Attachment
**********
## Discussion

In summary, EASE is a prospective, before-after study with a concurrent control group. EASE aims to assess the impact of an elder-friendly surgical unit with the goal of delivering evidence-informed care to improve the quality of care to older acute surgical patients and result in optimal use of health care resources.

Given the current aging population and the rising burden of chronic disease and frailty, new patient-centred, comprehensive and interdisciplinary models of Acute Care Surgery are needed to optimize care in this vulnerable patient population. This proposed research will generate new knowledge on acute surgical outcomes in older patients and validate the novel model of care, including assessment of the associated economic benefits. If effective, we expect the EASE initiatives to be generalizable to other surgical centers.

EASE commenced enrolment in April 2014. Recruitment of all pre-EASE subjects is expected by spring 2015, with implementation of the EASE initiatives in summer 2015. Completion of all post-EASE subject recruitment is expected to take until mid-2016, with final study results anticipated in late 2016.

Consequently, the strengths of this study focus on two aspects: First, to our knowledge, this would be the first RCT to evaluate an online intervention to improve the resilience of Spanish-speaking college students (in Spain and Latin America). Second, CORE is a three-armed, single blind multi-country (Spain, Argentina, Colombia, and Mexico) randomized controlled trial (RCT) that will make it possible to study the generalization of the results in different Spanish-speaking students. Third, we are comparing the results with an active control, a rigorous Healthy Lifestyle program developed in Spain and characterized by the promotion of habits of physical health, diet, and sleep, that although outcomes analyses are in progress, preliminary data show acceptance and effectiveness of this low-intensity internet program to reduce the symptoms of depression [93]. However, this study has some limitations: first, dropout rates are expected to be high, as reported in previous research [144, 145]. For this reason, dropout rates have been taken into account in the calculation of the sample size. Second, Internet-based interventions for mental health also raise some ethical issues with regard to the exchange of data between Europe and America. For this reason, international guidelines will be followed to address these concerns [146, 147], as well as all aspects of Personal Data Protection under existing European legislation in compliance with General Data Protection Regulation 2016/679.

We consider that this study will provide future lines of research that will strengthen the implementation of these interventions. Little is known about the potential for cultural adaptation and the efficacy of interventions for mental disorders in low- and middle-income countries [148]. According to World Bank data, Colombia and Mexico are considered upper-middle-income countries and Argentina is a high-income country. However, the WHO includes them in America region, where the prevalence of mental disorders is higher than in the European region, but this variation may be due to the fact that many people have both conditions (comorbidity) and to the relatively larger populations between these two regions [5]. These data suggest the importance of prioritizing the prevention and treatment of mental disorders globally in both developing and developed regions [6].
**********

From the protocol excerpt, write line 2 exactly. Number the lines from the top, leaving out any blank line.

In summary, EASE is a prospective, before-after study with a concurrent control group. EASE aims to assess the impact of an elder-friendly surgical unit with the goal of delivering evidence-informed care to improve the quality of care to older acute surgical patients and result in optimal use of health care resources.